This week, I’ve been feverishly adding to the skeleton that is the Archivists’ Toolkit version of the WWC finding aid—so feverishly, in fact, that the details of each letter I copy and paste often blur together as they whiz by my eyes on the screen, jumping from their home in Microsoft Word to land safely in their fresh new digs in AT. At this point in processing a collection, I’m always torn between reading every letter’s description in order to really get to know the materials and actually getting some work done. The latter usually wins out, but a few key phrases caught my attention earlier this week, so I let my curiosity get the better of me, if only for the benefit of this blog post.
I stumbled across this description of a September 1912 letter from William Warder Cadbury to his parents: “Sara’s condition has worsened considerably.” Reading it felt almost like a dream—thrust into the middle of the action, not knowing how or why you got there in the first place—so I went to the beginning of the folder of letters and did some background research. I pulled the letter to see what was happening and found out that, in fact, Sara Imbrie Manatt (pictured above), Cadbury’s wife of exactly one year, was gravely ill. I knew that Cadbury had two wives, but his second wife, Catharine, is the one who is featured heavily in this collection. What happened to Sara? What was their marriage like? I had lots of questions that demanded answers.
The first letter in Box 6 of this collection holds the key: written from Cadbury to Sara while he is in China and she is in Berkeley, CA, this love letter is probably the most beautiful thing I’ve ever read. Though he is thousands of miles away, Cadbury writes with such affection for Sara that I had to briefly pause the song playing on my iPod; somehow, 90s *NSYNC ballads pale in comparison to the words of William Warder Cadbury. In the letter, Cadbury speaks of their upcoming wedding and marriage, and gushes about his “dear Sara,” only later to call her, rather solemnly, “my precious Sara” when he writes of her worsening condition to his parents.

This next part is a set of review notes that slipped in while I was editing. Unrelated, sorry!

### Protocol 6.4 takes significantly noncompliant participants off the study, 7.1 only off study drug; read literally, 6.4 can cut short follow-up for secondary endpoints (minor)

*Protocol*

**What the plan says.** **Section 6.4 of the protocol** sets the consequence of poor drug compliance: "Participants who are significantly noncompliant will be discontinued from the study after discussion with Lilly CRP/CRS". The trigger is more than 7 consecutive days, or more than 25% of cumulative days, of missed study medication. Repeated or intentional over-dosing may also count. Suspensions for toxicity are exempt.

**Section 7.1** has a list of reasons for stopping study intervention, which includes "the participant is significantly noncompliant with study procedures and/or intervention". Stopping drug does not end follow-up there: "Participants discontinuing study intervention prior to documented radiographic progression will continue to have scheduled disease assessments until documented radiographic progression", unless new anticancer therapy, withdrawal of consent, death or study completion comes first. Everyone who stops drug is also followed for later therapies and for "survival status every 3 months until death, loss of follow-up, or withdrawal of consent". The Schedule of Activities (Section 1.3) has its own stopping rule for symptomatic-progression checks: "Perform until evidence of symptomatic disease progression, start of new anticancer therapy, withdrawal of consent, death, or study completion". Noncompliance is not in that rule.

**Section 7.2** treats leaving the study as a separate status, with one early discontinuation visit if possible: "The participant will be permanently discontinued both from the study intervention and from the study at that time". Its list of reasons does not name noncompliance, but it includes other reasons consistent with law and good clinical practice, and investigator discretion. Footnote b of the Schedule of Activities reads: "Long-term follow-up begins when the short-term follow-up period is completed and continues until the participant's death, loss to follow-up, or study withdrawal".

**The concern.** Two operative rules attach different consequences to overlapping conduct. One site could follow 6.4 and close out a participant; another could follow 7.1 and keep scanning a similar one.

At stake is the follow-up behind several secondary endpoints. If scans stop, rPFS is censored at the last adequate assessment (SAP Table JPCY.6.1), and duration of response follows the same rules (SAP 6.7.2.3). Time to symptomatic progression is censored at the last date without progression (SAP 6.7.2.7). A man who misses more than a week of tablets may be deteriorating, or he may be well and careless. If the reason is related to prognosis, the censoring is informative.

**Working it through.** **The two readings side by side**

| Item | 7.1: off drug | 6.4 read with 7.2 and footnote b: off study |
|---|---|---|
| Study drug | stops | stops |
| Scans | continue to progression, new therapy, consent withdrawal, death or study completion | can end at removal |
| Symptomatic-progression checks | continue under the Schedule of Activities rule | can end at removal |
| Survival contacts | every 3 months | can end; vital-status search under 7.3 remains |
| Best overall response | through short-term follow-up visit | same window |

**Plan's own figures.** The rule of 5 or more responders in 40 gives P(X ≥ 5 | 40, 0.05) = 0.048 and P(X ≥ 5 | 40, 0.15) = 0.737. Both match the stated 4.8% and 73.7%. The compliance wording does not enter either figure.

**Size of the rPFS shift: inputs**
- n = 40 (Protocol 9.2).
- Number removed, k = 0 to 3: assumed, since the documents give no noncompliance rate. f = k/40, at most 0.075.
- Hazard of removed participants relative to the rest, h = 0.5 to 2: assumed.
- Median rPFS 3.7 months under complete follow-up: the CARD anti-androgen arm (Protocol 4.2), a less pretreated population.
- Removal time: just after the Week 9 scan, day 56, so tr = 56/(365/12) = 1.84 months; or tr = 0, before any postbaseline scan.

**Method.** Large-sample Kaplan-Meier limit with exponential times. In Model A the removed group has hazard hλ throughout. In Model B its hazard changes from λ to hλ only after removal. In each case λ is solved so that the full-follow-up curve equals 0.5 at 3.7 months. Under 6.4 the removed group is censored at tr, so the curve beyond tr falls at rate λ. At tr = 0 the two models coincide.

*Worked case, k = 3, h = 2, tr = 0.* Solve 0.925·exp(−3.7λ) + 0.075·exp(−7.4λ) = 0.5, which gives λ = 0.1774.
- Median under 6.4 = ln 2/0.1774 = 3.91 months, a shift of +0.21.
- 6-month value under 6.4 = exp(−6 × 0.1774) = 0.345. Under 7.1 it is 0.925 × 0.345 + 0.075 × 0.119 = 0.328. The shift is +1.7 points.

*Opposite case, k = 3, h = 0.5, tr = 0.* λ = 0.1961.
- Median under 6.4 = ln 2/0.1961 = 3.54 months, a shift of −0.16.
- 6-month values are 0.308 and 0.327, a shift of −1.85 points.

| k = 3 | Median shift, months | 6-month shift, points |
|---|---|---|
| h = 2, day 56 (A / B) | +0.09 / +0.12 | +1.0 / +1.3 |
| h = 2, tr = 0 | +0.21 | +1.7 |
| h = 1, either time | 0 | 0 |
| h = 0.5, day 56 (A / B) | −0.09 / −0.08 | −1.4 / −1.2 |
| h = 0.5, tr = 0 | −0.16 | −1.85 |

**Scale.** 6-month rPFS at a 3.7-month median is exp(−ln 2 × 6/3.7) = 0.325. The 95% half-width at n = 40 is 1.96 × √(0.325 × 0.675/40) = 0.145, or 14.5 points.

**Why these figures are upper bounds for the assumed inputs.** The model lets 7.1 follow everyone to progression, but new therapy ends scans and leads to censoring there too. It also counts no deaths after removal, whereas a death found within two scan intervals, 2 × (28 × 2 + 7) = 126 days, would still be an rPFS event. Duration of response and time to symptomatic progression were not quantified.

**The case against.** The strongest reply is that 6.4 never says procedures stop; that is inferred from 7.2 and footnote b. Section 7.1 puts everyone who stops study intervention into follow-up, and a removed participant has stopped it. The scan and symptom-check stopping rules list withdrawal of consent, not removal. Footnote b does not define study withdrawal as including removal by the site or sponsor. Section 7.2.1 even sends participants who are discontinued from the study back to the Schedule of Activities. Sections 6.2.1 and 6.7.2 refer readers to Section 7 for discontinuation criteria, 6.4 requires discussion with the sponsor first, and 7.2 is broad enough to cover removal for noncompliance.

Now I had to figure out what happened to Sara one year after their marriage that caused Cadbury such grief. Reading frantically through a few more letters from Cadbury to his parents, I found out that Sara, then three months pregnant with their first child, unexpectedly became so sick with what Cadbury later called “the Toxemia of Pregnancy” that eventually the child had to be removed in an attempt to save the mother’s life. Sara died a few days after the removal of the child. Cadbury speculated after the fact that had they done the procedure a month earlier, her live might have been spared, but she wanted a child so badly that they waited for any sign of recovery, which, sadly, never came.
The tragedy of such a loss affected Cadbury quite a bit, which is evident not only in the way in which he speaks about her final moments, but also in the way he manipulates pen on paper; throughout the emotional letter, written over the course of many days, his handwriting becomes looser and more dramatic. When Sara’s still alive, his writing is neat, as if he’s conserving all his energy for her, but when she passes, he seems to let go of everything and write truly from the heart. Click on the thumbnails below for larger images of the letter.
9 mo. 29, 1912
Dear home ones: